A Pennsylvania nurse who devoted her 30-year career to saving patients' lives continued to do so after her death as an organ donor, and she received a touching final send-off from her colleagues.
Mary Desin, 58, died May 31 after a brain aneurysm. Throughout the years, Desin had established a tight-knit circle of colleagues who became like family at the University of Pittsburgh Medical Center's Hamot hospital in Erie.
More than 100 hospital employees filled the halls to pay tribute to her as Desin's family wheeled the nurse on her hospital bed to the operating room where her liver and kidneys were donated. With her heart still beating, and oxygen entering her body with the help of a ventilator, she began her "honor walk" in a hospital bed at UPMC Hamot.
"It was extremely emotional," Mary's son, Matthew James Desin, told "Good Morning America." "Most everybody was crying. People I didn't even know came up to me during the time and said how much they loved her and she helped them get further in their career."
"I expected maybe 20 people from her times as an OR nurse and her current position to be there," he said. "I didn't expect over 100 people to be impacted by her loss."
Desin was then clinically and legally deceased after being pronounced brain dead. Her organs were being supported thereafter, consistent with her wishes, so that she could selflessly give the gift of life by donating those organs to others in need.
A nurse's legacy
Donny McDowell, a senior professional staff nurse and one of Desin's friends, said she was touched by her and her donation.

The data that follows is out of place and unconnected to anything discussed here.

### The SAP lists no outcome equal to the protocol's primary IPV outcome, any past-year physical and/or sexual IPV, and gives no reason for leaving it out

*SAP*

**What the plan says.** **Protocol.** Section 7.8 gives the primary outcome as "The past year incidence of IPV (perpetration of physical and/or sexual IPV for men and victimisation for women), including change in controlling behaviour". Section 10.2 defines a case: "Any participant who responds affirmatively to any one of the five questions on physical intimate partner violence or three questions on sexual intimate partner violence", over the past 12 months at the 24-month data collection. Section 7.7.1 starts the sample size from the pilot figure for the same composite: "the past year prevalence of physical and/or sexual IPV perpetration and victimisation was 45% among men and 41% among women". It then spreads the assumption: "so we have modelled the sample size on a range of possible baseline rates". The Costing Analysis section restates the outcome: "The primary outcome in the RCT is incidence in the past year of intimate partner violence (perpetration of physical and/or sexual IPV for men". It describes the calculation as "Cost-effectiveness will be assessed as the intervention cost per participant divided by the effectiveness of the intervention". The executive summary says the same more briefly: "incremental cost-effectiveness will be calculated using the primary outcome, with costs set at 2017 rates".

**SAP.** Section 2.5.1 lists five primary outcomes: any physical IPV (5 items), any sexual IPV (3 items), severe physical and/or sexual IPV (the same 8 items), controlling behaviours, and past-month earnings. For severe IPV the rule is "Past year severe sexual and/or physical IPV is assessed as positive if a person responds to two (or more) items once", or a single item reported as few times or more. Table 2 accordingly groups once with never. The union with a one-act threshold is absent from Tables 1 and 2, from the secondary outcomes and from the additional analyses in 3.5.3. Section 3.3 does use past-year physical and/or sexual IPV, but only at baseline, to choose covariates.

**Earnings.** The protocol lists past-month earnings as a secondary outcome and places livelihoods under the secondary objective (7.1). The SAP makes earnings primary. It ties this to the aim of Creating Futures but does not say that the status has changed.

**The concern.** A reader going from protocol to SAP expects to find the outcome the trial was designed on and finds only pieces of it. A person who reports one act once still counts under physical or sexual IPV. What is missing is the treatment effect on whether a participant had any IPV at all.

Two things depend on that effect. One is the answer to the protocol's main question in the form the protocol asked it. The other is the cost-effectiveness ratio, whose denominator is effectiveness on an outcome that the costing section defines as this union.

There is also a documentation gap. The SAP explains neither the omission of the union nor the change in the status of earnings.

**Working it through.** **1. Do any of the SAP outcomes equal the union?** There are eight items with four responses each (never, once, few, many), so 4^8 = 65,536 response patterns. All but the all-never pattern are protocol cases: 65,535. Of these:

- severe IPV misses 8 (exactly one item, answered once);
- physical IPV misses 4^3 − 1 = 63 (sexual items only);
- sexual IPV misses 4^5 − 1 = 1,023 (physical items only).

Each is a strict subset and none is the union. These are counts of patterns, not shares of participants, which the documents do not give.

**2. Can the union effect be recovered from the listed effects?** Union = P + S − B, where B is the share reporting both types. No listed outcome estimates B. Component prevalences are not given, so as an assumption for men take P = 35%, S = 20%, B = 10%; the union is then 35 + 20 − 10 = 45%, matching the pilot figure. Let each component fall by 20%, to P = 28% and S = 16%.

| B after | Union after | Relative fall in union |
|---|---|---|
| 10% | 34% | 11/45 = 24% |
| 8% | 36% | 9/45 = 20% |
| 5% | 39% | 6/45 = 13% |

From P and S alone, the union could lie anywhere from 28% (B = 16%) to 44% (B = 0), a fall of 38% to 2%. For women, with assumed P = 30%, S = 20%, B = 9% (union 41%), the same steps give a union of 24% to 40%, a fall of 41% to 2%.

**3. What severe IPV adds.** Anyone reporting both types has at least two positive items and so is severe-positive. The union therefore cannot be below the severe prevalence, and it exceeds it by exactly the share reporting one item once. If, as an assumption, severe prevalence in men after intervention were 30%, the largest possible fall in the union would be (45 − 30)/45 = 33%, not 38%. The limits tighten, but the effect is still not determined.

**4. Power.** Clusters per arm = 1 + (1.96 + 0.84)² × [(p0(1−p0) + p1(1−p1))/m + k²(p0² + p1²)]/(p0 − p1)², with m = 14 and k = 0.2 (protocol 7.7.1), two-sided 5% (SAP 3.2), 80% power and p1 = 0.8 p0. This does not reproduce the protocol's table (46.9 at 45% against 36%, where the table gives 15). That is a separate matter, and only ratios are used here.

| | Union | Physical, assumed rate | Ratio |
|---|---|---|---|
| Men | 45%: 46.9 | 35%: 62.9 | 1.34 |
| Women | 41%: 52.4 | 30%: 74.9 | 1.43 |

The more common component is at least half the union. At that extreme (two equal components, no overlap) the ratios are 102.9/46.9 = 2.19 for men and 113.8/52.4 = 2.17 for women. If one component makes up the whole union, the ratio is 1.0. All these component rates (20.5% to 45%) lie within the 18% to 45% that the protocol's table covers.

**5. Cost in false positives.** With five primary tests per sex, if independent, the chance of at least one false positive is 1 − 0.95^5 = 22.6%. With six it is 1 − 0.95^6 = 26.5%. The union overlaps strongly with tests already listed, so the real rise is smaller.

"What Mary was doing was very brave," he shared with "GMA." "[It was incredible] to see the lives that would be changed because of Mary's gift."
"The thing about Mary that I learned the most is that you always give and you keep on giving a little bit more," McDowell.
Every 10 minutes another person is added to the waiting list for an organ donation, according to the Health Resources and Services Administration, and one donor can save approximately eight lives.
Over 36,000 transplants were performed in 2018, in a report provided by the Organ Procurement and Transplantation Network.
McDowell shared that in addition to Desin's work as a nurse, she taught new nurses about best practices.
"She was an educator from start to finish in any way that she touched people," he said.
Leaving three lights on for Mary
UPMC Hamot also honored Desin as an organ donor by turning on three lights across the top of the hospital building to signify that someone had received an organ transplant.
"Mary loved to travel, but because of her family's needs and her own bills, she wasn't able to travel a whole lot," McDowell said. "Her family felt bad that she passed away and can't travel, but now they're taking solace in the fact that she's gonna travel all over the world now because of the people she's helped."